Just before Christmas, a mutation of coronavirus first detected in Great Britain and South Africa led to flights being banned and new entry restrictions across Europe.
The variant was first detected in Switzerland on Christmas Eve among two passengers who were UK residents and had recently arrived in Switzerland.
On Sunday, January 3rd, Geneva health authorities said it was likely community transmission was already taking place in Switzerland.
Here’s what we know about the coronavirus mutation so far.
28 known cases in Switzerland
So far, 28 cases of the variant have been detected in Switzerland, although experts from the ETH suspect there will be many more cases detected soon.
This tells Virginie Masserey, the head of infection control at the Swiss Federal Office of Public Health, told Watson that the variant had been detected in the cantons of Zurich, Geneva, St Gallen, Vaud, Bern and Valais.
Switzerland seeks to identify the variant in two ways.
Firstly, the FOPH works with the ETH and five university hospitals across Switzerland to identify returnees from the UK and South Africa and contact them to see if they have contracted the mutation.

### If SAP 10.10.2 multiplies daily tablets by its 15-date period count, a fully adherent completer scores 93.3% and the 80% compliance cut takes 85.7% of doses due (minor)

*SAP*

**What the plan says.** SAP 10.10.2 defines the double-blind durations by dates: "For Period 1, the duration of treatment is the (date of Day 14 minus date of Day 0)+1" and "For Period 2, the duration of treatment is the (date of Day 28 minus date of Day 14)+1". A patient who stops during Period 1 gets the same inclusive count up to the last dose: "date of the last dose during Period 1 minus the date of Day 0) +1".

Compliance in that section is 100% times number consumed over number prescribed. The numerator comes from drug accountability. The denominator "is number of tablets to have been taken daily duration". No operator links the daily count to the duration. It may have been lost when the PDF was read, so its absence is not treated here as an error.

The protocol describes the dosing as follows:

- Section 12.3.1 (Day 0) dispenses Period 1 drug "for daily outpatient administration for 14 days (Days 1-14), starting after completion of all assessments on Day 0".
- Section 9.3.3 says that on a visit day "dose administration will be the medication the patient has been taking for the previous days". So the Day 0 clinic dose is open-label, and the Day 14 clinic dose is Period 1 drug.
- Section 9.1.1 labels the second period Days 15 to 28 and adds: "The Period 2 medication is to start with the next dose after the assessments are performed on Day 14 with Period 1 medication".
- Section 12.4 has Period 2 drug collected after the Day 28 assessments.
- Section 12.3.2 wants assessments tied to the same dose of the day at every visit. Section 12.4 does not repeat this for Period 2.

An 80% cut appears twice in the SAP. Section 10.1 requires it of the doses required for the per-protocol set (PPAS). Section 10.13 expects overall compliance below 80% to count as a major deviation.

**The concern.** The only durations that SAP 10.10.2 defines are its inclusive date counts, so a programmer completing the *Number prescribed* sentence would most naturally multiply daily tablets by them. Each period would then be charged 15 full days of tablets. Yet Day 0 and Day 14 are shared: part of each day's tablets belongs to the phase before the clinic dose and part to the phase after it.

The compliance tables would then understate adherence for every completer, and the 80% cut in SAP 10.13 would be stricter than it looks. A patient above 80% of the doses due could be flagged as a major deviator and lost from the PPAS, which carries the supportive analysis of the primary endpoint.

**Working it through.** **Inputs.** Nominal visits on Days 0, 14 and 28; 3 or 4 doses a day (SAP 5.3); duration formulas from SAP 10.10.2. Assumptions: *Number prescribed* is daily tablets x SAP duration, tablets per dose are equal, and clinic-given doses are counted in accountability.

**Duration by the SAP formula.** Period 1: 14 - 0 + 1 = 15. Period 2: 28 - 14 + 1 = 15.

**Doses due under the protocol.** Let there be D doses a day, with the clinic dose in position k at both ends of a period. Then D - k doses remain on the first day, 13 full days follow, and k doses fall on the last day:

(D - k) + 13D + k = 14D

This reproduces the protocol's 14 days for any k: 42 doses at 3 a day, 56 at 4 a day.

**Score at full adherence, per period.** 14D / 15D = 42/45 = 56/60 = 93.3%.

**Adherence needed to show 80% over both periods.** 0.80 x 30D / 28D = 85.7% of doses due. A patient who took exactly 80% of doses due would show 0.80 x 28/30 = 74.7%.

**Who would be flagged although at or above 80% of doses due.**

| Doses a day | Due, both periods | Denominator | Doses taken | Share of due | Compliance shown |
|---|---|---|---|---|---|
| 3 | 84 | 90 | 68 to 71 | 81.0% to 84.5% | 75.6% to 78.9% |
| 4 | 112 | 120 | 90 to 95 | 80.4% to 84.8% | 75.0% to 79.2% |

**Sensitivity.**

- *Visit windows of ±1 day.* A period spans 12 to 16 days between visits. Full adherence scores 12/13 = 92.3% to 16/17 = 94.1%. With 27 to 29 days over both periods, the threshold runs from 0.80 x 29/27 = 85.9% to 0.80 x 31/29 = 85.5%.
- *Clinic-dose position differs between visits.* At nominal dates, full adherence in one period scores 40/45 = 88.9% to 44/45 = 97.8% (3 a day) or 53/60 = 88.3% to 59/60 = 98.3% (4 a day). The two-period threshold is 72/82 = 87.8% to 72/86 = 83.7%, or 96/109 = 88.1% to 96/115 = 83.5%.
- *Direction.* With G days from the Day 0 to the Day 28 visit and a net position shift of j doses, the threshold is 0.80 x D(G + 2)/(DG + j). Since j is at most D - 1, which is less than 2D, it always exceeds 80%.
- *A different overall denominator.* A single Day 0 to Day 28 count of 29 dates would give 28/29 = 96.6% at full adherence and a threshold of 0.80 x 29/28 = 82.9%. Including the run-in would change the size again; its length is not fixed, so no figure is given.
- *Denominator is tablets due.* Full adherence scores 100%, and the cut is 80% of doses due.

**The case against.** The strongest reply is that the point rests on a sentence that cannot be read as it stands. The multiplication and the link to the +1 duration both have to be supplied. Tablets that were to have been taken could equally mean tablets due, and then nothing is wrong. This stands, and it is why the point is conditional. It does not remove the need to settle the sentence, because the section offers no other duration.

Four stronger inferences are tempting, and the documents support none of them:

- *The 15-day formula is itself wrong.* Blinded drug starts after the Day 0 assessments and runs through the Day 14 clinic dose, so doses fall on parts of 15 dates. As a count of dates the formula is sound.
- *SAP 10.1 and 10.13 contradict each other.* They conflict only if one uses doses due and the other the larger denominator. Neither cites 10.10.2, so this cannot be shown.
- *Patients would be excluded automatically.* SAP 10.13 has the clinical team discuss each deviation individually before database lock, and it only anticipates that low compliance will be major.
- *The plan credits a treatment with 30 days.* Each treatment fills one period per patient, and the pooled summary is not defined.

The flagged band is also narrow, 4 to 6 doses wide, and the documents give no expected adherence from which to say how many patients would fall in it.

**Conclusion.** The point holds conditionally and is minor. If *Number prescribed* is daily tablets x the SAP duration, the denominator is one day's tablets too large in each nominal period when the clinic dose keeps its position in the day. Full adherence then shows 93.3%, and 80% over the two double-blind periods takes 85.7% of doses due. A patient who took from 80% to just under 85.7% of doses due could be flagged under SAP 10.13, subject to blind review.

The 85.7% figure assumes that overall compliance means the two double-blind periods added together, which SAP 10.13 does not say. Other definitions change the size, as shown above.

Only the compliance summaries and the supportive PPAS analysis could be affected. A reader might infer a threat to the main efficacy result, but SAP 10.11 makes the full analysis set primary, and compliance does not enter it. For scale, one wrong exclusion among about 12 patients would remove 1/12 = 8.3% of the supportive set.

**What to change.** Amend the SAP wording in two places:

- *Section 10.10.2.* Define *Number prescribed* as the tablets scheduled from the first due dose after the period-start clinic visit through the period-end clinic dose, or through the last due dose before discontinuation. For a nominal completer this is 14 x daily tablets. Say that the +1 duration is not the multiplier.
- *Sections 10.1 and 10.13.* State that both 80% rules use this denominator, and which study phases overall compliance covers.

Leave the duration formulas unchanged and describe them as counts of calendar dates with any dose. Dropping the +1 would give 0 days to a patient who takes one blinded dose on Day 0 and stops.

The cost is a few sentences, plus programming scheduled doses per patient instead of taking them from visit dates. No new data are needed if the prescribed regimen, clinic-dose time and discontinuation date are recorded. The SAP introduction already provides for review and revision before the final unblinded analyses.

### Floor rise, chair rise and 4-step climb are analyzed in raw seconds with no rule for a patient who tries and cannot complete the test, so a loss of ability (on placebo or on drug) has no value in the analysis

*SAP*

“By isolating the returnees and thus stopping the transmission chain, as the university hospitals do, you can slow down the whole process of importation,” Tanja Stadler, a professor from the ETH Department of Biosystems Science, told Watson.
Secondly, the ETH analyses random positive coronavirus tests to see if the mutation can be detected.
“We want to find out to what extent the virus variants from South Africa and Great Britain circulate in Switzerland. To do this, we check randomly selected, positive coronavirus tests for mutations,” Stadler said.
“We sequence two percent of the tests. But just because we can't find anything, it doesn't mean it's not circulating.”
What do we know about the mutation?
The UK government estimates that the new mutation can be transmitted up to 70 percent easier than known variants of the virus.
Stadler believes the UK’s information to be accurate.
“In a situation in which the number of cases is stable without the new variant, the virus variant B.1.1.7 doubles. every week” she said.
There is however no evidence that the new variant makes people sicker or experience other kinds of symptoms to the existing variant.
I am sorry not to react to the many media requests, apologies. Very busy right in our lab bc of new variants, inbox is overflowing.
In a nutshell: Yes I am very concerned bc of #B117, yes we absolutely immediately need strong measures to slow down transmission #SARSCoV2 #COVID19
— Isabella Eckerle (@EckerleIsabella) January 5, 2021